Shannon “True Blue” or “Deon Blue” Pinkney is a beautiful and fun pianist here in Columbia, SC. He always plays with a smile and exudes joy, calmness, and humility everywhere he goes. Listening to him is a treat as he aims for melodic expression and often interjects quirky musical quotes from a variety of other tunes. In the middle of a ballad he might throw in a quote from a children’s song or a famous Brazilian bossa nova. He’s a great entertainer and one of the easiest sidemen to work with. Shannon adds a lot of flavor to the gig.
Let’s see what he has to say…
What is your earliest memory of developing a love for jazz music?
Being in high school marching band, our marching shows were always jazz themed.
Where did you study music?
Is there a story behind your latest composition or recording? Where can we find it?
I’m releasing a single of “God Bless The Child” for my upcoming CD “Modern Standards”. With the unfortunate events going on with the tragedies of our youth, I wanted to arrange it in a minor key to give a more somber and reverent mood to the song. It will be available on CDBaby this summer.
What is your favorite tune to play and why?
I’m Old Fashioned, this song represents me and my music. Simple, timeless, and genuine
How long have you been performing in Columbia?
What other cities, states, and countries have you played in and how do those experiences compare with Columbia, SC?
Orangeburg, SC, Charleston, SC, Greenville, SC, Spartanburg, SC, Ashville, NC, Charlotte, NC, Durham, NC, Augusta, GA, Atlanta, GA, Elmhurst, IL, Florida, New York, Tennesee, Alabama, New Jersey, New Orleans, Alexandria, LA. The support for LIVE jazz is similar, a few nice places but support for it is hard to come by.
What is your most memorable experience as an artist?
Getting out of school to travel to Washington D.C. to perform for the Grits and Granite Ball for the Inauguration of President Barak Obama
What music genres and/or artists influence your style and approach and why?
Swing/Oscar Peterson, Phineas Newborn
Latin/Antonio Carlos Jobim, Chick Corea, Mambo Kings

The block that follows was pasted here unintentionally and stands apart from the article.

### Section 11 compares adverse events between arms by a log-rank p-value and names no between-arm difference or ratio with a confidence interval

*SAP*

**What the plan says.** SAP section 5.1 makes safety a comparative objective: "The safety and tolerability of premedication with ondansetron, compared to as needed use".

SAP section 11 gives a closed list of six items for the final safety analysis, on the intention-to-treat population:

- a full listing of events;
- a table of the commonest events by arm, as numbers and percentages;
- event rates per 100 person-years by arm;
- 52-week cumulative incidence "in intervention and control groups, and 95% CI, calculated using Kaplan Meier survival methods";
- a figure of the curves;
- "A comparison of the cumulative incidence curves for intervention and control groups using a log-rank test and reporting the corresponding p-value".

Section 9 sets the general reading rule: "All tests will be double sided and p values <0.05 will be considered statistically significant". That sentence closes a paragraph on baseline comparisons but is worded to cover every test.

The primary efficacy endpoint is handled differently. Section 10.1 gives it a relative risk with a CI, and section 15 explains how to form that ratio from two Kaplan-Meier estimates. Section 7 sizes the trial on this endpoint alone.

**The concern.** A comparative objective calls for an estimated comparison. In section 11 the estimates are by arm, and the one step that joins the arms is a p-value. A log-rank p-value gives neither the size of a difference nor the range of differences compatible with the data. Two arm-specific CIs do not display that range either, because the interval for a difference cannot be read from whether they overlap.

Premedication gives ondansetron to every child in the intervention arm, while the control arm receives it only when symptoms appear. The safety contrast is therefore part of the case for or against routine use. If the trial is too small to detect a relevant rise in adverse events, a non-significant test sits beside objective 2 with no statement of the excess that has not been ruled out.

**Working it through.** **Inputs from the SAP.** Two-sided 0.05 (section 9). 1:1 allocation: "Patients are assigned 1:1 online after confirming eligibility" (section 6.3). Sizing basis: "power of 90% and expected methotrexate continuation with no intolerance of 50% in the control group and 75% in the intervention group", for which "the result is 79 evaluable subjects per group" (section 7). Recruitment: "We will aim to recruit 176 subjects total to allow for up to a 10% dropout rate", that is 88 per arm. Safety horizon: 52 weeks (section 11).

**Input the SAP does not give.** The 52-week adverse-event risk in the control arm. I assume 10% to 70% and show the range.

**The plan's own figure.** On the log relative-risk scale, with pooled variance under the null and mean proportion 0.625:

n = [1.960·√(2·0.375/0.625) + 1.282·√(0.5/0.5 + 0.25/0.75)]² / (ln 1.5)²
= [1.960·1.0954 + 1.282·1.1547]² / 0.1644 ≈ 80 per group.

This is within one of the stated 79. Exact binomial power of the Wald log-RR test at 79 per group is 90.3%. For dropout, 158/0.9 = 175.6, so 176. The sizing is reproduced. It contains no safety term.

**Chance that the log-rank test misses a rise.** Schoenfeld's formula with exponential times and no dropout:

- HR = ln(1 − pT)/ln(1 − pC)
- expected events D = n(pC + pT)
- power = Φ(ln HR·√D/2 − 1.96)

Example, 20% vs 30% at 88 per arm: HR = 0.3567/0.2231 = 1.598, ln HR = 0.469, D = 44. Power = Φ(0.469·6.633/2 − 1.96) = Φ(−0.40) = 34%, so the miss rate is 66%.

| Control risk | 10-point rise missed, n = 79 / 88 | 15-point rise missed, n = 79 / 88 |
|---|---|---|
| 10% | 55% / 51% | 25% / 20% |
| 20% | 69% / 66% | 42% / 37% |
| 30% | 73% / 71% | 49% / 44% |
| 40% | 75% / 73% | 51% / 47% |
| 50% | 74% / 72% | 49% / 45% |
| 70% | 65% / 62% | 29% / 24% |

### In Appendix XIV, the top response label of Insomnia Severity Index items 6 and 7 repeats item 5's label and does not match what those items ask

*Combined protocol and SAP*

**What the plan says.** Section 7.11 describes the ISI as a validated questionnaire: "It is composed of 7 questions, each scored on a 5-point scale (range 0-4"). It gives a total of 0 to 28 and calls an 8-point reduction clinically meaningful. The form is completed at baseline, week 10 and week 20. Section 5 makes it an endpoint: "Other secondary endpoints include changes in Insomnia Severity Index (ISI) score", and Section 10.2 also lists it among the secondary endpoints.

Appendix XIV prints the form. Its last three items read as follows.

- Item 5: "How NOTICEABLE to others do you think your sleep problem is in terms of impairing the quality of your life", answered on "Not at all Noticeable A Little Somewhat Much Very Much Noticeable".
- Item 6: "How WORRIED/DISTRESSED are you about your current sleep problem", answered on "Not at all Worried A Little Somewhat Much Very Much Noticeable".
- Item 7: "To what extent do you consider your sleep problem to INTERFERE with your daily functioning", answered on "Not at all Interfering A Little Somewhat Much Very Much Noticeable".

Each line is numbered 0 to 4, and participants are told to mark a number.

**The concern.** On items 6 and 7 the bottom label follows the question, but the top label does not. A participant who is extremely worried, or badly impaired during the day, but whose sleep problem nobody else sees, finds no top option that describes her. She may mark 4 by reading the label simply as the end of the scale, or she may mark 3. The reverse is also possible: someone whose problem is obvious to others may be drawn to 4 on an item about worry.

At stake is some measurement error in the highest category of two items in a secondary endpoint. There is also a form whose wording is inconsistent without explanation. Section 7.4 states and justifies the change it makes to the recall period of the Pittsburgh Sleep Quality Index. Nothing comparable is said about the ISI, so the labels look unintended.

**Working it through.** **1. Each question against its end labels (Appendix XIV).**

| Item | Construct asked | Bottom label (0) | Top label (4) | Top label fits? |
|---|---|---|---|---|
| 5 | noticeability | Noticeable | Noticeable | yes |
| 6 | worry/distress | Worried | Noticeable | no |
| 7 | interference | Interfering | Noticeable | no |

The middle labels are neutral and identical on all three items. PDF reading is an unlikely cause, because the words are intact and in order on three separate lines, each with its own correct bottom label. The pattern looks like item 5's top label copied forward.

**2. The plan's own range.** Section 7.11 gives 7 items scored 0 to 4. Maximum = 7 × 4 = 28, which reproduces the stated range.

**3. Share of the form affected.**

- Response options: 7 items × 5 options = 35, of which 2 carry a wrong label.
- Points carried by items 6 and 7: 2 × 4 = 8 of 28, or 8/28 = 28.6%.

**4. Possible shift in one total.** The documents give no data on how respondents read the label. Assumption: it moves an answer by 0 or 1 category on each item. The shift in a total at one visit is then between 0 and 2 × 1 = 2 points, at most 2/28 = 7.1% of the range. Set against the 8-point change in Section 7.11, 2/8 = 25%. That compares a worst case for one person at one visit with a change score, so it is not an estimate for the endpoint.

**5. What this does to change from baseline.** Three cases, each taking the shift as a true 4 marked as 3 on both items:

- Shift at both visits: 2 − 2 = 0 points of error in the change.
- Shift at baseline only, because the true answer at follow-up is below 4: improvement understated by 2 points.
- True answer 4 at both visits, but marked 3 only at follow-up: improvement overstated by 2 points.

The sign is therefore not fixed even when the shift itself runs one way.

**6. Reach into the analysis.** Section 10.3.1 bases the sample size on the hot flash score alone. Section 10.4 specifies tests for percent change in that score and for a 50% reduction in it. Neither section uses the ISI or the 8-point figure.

Fusion/George Duke, Herbie Hancock
My first instrument was drums, so I’m naturally drawn to genres with a lot going rhythmically.
Who is your favorite Jazz artist?
Who would you give credit to as your mentor(s)?
Terry Gross (High School percussion instrutctor)
Bill Long (College Band Director)
Skipp Pearson (Jazz Mentor and cousin)
What is the best advice you ever received as a musician?
Learn the tunes instead of relying on the Real Book
What is some advice or statements you’d like to offer to up-and-coming musicians, your peers, live music venues and/or the community in general?
Musicians: Play like your life depends on it. Because it should
Music is a way of communicating and connecting with people. What are your thoughts on this? What are some ideals and values you’d like to reflect in your music?
Simplicity-music does not have to be technically difficulty and elaborate to be good. Patience-I want my music to influence it’s listeners to slow down and embrace what’s around them, rather then looking for the next thrill. Diversity-Bringing people with different musical backgrounds together to real musical experiences that can be enjoyed by everyone.
How often do you practice or give time to your craft?
3 hours a day
Tell me about your band and how everyone came together or about the musicians you usually play with.
My group Bluely Noted is a quartet featuring vocalist Margaret Knight. Travis Shaw on Bass and Edwin Hamilton on drums. I first met Travis and Edwin 6 years ago at a gig I was subbing for in Aiken, and the chemistry was there from the downbeat of the first tune. I met Margaret 2 years later and was smitten by her voice and knew she was the missing piece to the group I had envisioned.
What are some ways that we can expose younger generations to Jazz?
What are your ideas on how you can help grow the scene? YouTube is a great tool for exposure as well as revenue. I believe South Carlina jazz series of different themes could be created for education as well as getting out music from local jazz musicians.
What does the Columbia, SC jazz scene do well and what does it need to do better?
Columbia’s jazz scene does a great job of offering ALL musicians an opportunity to work, and improve their craft. The scene could improve the types of jazz available to the public. While there are a few groups like Soda City Brass Band, Capitol City Big Band and Latin Caravan, that have a dedicated style of jazz. It seems to be an overabundance of Straight-Ahead overall. I personally would like to hear more jazz from different eras.
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